Starting Tuesday, the Supreme Court will hear two cases that could forever change the definition of marriage in the nation. Getting a front seat means toughing out one of the roughest springs in recent memory.
People have been lining up all weekend outside the Supreme Court, camping out for a chance to witness history.
Weather was just part of the experience Monday with snow still on the ground and rain falling from the sky.
"For me it was a no-brainer to come down here," says Jeffrey Desoto. "As a gay man in American, the outcome of this case will be directly impactful on my life."
Desoto has been in line since Friday.
"It could be the most important decision that is made by the Supreme Court in my entire life," he says.
He'll likely be inside on Tuesday and Wednesday when justices will be able to ask questions from attorneys on both sides of the issue.
First up is a case out of California, which deals directly with same-sex marriage. In 2008, voters in the state passed Proposition 8, banning gay marriage. But it was tied up in the courts, which have since ruled Proposition 8 unconstitutional.
Longtime couple Kris Perry and Sandra Stier are the lead plaintiffs.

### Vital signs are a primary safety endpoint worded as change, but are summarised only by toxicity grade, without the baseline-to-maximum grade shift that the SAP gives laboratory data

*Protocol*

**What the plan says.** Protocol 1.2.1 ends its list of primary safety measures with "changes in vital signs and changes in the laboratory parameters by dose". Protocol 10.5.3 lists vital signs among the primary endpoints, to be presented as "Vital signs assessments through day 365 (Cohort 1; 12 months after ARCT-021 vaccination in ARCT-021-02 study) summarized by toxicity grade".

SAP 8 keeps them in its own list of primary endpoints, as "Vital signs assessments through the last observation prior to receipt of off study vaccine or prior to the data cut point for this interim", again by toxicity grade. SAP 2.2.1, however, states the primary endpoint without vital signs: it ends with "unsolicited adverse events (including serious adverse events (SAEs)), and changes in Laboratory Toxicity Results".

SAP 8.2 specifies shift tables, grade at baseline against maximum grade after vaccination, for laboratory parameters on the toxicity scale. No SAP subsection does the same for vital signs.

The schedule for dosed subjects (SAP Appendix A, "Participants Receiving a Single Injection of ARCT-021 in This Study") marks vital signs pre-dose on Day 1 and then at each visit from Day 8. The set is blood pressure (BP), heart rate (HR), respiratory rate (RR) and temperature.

"Everyone we know and love has this rightm and we don't...," said Perry. "It's time for us to have a chance at that happiness as well."
The court's decision may answer several questions.
"Does it make the right to same-sex marriage the law of the land just in California or in some other states as well in every state in the nation?" asks Josh Gerstein.
Hearings on Wednesday have to do with the Defense of Marriage Act, the 1996 federal law that defines marriage as between one man and one woman.
Peggy Nienaber was the fifteenth in line. She works for a non-profit and just wants to hear the arguments.
"It's very interesting and it will be history," she says.
Taylor Carter of Annandale, Va. is using this as a chance to make some cash. The 19-year-old has been in line since Saturday, holding a spot for three California friends who are against gay marriage and want to be inside the hearings.
She wouldn't say how much, but is getting paid for the pain of having to weather days of outdoor living.
"It's going to be a really big deal either way it goes because it's going to set such a precedent for whatever happens around the country," she says.
Charles Steffes, who opposes gay marriage, is also braving the cold and rain in hopes of getting a front row seat to history.
"I owe it to myself and my future family to stand firm on my principles I believe in," Steffes said.
A ruling is not expected until June.